Neil Armstrong (left) and Eugene Cernan (right) giving evidence to the House Committee on Science, Space and Technology (22nd September 2011). The hearing was held to examine the strategic goals and priorities of America’s human space exploration program. (image: House Committee).
The launch of China’s first space laboratory, Tiangong-1, on 29th September was given wide coverage in the media. Commentators were quick to contrast the optimism and ambition of the Chinese space program with the pessimism that currently surrounds US efforts. The most damning assessment of the current state of NASA Human Spaceflight program was given on 22nd September 2011 by Neil Armstrong when testifying to the House Committee on Science, Space and Technology. About NASA’s current status he said: “We will have no American access to, and return from, low earth orbit and the International Space Station for an unpredictable length of time in the future. For a country that has invested so much for so long to achieve a leadership position in space exploration and exploitation, this condition is viewed by many as lamentably embarrassing and unacceptable”.
At the same hearing Eugene Cernan, the Commander of Apollo 17 and the last man to walk on the Moon, put the situation in a more strategic and patriotic light. In his testimony he stated: “We are seeing the book closed on five decades of accomplishments as the world’s leading space-faring nation. We need an Administration that believes in and understands the importance of America’s commitment to regaining its pre-eminence in space.” He went on to say: “The space program has never been an entitlement, it’s an investment in the future – an investment in technology, jobs, international respect and geo-political leadership, and perhaps most importantly in the inspiration of our youth. Now is the time to be bold, innovative and wise in how we invest in the future of America. Now is the time to re-establish our nation’s commitment to excellence. It is not about space – it’s about the country.”
Cernan’s view that a space programme should be about technological investment appears to be a one of the major drivers of the Chinese space programme. Professor John Zarnecki of the Open University, and a visiting professor at the Beijing University of Aeronautics and Astronautics, describing Chinese space ambitions to BBC News said : “There’s a sense of great optimism. It’s not driven so much by science, but by the desire to develop new technologies. The money is there, although it’s not limitless. And they’re taking it step by step”.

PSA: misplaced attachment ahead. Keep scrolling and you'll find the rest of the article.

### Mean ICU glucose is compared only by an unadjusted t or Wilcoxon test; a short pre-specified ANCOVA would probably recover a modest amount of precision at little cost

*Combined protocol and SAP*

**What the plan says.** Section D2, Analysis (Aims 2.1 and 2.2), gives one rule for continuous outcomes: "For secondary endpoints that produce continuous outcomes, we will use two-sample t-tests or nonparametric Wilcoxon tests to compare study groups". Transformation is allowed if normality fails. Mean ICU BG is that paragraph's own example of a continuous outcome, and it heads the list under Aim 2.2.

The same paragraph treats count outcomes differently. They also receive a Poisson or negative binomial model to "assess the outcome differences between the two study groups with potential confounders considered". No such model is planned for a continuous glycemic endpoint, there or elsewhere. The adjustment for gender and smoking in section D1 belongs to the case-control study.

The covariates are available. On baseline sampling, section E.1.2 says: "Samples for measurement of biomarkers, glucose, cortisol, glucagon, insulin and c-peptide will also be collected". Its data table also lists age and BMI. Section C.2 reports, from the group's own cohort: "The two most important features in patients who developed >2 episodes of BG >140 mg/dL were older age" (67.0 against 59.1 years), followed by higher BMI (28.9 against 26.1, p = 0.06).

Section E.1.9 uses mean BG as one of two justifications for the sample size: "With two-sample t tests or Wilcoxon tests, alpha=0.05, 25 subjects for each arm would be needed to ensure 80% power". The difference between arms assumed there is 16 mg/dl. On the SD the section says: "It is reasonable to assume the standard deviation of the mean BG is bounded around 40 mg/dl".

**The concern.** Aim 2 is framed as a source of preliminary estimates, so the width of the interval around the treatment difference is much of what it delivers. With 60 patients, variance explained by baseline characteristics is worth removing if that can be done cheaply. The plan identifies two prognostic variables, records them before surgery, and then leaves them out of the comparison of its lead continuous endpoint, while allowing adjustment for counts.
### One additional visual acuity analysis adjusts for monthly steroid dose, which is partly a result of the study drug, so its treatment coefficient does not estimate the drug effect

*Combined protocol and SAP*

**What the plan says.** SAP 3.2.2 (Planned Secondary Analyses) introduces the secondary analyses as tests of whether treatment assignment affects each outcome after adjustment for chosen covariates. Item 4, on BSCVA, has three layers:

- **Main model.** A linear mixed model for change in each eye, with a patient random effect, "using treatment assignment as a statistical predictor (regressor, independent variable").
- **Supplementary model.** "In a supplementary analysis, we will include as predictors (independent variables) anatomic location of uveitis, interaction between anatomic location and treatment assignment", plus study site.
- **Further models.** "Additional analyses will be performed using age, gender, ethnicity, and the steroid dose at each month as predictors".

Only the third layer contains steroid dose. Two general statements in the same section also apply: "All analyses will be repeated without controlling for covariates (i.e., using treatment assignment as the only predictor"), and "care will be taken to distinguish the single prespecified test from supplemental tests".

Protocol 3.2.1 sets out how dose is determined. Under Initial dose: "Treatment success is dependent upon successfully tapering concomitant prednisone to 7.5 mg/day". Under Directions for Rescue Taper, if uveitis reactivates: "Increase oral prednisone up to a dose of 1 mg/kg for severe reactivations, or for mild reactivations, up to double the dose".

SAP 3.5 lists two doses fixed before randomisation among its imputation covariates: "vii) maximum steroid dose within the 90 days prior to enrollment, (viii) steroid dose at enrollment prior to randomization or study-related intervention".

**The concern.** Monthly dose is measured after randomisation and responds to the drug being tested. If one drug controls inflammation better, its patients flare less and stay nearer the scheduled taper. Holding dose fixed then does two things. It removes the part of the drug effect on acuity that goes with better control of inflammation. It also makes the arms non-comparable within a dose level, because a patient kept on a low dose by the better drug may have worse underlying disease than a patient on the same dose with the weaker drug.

So are we in for a new space race? With America seeking to regain the high ground under pressure from China, the new kid on the block? Well, perhaps, but then again perhaps not.
A space programme, no matter how well funded and impressive it might sometimes seem, represents only a small fraction of a nation’s overall spending. Ralph Hall, the Chairman of the House Committee on Science, Space and Technology, put the NASA budget in context, stating that it consumes: “less than one-half of one percent of federal spending – and human space exploration is about 20 percent of that”. However, despite its relatively small size NASA’s funding is under real pressure. And so it is difficult to believe that NASA can respond in the dramatic fashion that Eugene Cernan has called for. The fortunes of the Chinese and American space programs reflect the relative performance of each nation’s economy. It is hard to envisage the start of a new space race when one of the potential participants is so preoccupied with re-energising its domestic economy. In contrast, China’s economy is booming and there is no doubt that it has serious ambitions to become a major player in space exploration, whether the US likes it, or not.
A Long March-2 rocket carrying the Tiangong-1 space laboratory blasts off from the Jiuquan Satellite Launch Center in China’s Gansu Province, (Thursday, 29th september 2011). (image: China’s Xinhua News Agency)